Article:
mercredi 8 février 2012

Lyonel Feininger

Untitled (Night View of Trees and Streetlamp, Burgkühnauer Allee, Dessau), 1928. Gelatin silver print, 6 15/16 x 9 5/16 in. Credit: gift of T. Lux Feininger, Houghton Library, Harvard University. © Artists Rights Society, New York / VG Bild-Kunst, Bonn.

Hitler declared his paintings degenerate. Of course, Lyonel Feininger was actually one of the 20th century’s most important American avant-garde artists: at various times a Cubist, Expressionist and Secessionist. He’s also well known as one of the Bauhaus’s original faculty, and was even a distinguished newspaper comic strip artist. But a photographer? Really?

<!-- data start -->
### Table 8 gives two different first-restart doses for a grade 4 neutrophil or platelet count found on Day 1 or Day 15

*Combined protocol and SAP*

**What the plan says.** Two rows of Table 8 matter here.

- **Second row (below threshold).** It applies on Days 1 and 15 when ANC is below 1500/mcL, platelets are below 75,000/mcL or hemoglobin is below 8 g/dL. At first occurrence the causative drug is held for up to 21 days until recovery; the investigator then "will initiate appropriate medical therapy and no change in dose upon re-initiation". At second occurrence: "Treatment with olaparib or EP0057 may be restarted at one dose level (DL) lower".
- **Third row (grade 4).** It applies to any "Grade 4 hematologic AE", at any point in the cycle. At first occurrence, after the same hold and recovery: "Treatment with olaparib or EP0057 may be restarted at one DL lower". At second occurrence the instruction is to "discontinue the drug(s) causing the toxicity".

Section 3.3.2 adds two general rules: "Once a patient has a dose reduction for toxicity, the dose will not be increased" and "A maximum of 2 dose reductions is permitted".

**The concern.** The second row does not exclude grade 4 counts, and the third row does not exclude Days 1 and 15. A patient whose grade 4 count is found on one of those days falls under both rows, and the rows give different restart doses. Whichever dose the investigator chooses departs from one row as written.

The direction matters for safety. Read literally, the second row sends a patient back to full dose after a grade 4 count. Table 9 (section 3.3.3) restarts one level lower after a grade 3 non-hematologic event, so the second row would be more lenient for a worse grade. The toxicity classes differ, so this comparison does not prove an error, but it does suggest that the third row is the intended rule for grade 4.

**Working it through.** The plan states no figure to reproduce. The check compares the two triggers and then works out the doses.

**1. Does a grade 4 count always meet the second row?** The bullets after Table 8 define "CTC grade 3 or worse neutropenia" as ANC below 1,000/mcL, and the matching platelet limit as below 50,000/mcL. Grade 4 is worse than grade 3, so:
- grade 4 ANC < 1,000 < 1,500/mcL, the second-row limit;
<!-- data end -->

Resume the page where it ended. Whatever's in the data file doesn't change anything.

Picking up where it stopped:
Truth is, Feininger didn’t even pick up a camera until 1928, when he was in his late 50s and had fallen under the influence of his sons Andreas and T. Lux and, primarily, of fellow Bauhaus master László Moholy-Nagy. And he considered his photographing to be more of an experimental – and inspirational – means to a painterly end. But a recent exhibition has shed new light on this practically unknown aspect of his already formidable career.
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